The story behind the McDonald's logo

We take a look behind the creation of the golden arches, and one of the most iconic marks in logo history.

McDonald's logo design is instantly familiar and represents more than fast food. One of the top brands on the planet, it's become a cultural icon synonymous with capitalism, globalisation and the wide-spread proliferation of American culture.

Here we took back at some of the early versions of the logo to show how the McDonald's branding got to where it is today...

1948: Speedee service

Tubby chef Speedee was designed by Richard and Maurice McDonald in 1948 to help communicate their 'Speedee Service System'

Brothers Richard and Maurice McDonald opened the first McDonald's in 1940 in San Bernardino, California, serving barbecue alongside its burgers - fries weren't even on the menu.

By 1948 the pair had perfected the art of fast food with a process they named the 'Speedee Service System'. Barbecue was dropped from the menu to improve service time, and the brothers designed this winking chef character, Speedee, to help communicate the message.

1961: Golden Arches

Inspired by the iconic architectural arches flanking each restaurant, Jim Schindler designed the first iteration of the enduring Golden Arches logo

In 1952 the McDonald brothers asked architect Stanley Meston to design their first franchised outlet. According to architect Alan Hess, the initial idea for the golden arches came from a stylised sketch of two half-circle arches, drawn by Richard. The brothers brought in a sign-maker, George Dexter, to design two giant yellow arches that were added to both sides of the building.

Viewed from a certain angle, the arches formed the letter 'M'. However, it wasn't until Ray Kroc bought the business in 1961 that the distinctive architecture was incorporated into a new corporate logo.

Fred Turner, then president of McDonald's Corporation, sketched out a first attempt before head of constructions and engineering Jim Schindler hit upon an 'M' with a slanting line running through the interlocked arches to represent the roof of the store, higher at the front and lower at the back. An icon was born.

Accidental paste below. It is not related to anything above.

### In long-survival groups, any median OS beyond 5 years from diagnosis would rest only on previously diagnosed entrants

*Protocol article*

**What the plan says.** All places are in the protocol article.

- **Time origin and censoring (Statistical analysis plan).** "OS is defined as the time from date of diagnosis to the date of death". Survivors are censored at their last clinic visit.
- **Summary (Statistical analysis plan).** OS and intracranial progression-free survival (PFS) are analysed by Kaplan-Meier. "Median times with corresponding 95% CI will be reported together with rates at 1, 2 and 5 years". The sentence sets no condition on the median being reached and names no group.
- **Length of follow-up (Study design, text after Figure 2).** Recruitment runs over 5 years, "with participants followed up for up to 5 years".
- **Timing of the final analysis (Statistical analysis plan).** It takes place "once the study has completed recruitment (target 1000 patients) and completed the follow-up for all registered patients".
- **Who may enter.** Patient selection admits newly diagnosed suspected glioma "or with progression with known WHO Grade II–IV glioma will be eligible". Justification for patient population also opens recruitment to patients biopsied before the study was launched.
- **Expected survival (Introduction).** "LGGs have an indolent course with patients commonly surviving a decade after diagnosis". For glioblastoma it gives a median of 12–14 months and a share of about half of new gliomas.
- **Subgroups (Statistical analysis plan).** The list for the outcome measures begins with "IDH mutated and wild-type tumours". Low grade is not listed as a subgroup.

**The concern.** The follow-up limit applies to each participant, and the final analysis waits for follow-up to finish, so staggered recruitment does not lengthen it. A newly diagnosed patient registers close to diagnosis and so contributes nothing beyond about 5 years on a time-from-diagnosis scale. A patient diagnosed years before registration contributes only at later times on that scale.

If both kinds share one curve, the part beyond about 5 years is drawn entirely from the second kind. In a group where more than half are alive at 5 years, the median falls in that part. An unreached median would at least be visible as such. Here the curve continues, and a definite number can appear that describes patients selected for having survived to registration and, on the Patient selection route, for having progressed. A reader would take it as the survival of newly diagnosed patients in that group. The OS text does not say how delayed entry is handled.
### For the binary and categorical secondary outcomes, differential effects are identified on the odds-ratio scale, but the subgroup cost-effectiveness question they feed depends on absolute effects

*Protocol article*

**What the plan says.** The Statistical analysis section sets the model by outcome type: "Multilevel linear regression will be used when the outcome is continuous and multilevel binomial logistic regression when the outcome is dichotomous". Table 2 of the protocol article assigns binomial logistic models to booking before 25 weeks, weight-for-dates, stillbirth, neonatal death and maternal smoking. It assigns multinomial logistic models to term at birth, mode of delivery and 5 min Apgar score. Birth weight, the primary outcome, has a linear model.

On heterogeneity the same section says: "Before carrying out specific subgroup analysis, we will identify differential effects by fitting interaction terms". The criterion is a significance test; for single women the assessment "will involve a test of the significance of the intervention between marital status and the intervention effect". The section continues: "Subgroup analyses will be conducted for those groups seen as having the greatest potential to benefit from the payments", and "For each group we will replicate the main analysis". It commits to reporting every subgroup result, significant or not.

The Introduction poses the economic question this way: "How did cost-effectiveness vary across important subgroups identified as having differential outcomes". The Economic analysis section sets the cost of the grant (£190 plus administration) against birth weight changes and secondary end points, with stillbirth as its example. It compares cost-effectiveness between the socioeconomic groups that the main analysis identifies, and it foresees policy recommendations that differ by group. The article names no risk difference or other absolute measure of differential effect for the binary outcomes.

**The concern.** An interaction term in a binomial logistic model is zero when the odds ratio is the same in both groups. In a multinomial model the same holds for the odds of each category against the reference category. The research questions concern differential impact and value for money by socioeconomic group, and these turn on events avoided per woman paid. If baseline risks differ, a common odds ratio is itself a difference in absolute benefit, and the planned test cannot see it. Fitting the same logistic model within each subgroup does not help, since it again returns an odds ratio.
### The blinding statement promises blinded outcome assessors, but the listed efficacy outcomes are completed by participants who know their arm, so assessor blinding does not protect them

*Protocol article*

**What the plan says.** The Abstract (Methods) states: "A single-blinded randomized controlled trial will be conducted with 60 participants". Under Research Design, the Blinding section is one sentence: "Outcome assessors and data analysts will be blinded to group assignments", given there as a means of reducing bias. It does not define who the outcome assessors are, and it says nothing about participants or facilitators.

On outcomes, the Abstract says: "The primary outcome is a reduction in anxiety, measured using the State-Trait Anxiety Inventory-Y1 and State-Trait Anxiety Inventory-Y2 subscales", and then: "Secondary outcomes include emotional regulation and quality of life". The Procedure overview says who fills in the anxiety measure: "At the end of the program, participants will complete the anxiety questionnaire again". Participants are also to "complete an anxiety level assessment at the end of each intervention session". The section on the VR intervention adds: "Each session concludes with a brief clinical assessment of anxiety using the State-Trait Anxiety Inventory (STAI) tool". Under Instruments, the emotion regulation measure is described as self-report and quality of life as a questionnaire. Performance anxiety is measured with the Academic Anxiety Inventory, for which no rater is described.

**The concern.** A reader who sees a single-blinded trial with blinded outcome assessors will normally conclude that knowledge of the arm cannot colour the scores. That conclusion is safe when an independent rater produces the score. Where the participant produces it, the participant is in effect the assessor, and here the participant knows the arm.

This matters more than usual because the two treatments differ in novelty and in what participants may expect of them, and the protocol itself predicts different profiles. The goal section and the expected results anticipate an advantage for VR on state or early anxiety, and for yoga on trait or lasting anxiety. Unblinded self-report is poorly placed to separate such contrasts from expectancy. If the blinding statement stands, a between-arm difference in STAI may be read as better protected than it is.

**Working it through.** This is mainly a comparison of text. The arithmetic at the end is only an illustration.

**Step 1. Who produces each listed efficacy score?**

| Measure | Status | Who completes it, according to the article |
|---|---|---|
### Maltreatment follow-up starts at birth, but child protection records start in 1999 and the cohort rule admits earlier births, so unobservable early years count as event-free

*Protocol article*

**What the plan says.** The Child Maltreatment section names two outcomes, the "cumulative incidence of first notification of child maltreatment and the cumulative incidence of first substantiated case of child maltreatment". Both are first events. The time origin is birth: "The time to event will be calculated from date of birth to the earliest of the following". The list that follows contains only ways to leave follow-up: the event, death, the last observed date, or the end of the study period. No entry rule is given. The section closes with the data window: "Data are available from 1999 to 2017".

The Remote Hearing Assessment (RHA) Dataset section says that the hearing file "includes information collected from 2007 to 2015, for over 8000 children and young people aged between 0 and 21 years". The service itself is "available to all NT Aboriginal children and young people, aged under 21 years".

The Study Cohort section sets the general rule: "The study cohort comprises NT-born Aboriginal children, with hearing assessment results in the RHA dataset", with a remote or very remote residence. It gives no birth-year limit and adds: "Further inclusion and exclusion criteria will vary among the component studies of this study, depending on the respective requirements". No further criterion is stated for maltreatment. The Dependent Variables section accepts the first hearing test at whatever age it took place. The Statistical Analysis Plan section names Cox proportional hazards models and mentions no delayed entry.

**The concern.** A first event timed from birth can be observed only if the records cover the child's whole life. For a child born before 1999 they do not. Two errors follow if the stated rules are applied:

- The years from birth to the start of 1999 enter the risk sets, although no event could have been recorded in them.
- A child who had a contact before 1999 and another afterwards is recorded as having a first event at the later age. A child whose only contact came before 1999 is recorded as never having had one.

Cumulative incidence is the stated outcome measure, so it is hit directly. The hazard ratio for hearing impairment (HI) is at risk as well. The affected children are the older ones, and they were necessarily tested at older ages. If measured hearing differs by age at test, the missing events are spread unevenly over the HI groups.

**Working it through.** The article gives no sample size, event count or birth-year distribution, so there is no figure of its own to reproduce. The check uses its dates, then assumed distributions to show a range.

Further iterations

Archy McDonald was used on POP and delivery trucks around 1962. In addition, he was featured dancing around a counter in McDonald's first TV commercials the same year

The franchise's success continued, aided by the expansion of the interstate highway system and America's burgeoning car culture. By the '70s, the Golden Arches had become an instantly recognisable icon and would remain the company's logo for decades to come.

The logo has had several iterations in since then. Between 1975 and 2006 they were framed by a solid red rectangle; a glass version was used on the windows of some newer restaurants from 1976, and from 1992-2009 the arches were given a brighter highlight and raised to stand on a red trapezoid featuring the brand name. A standalone shadowed version also came into circulation between 1993 and 2010.

2003: I'm lovin' it

The official McDonald's Corporation logo was designed by Heye & Partner GmbH in 2003

The most successful advertising campaign in McDonald's history was created in 2003 by Heye & Partner GmbH. 'I'm Lovin' It' launched in Munich on 2 September 2003 ('Ich liebe es'), with the English-language phase introduced to the UK, Australia and USA soon after. Today the official logo exists in a few shapes and sizes, but all feature the stripped back yellow arches accompanied by the official motto.

Words: Julia Sagar

The 50 Best Logos Ever

This is an edited version of a chapter from The 50 Best Logos Ever, the definitive guide to the greatest identity work ever created. Over 180 premium pages, the book dissects the world's greatest logos, showing their origins, their evolutions and interviewing the designers behind them.

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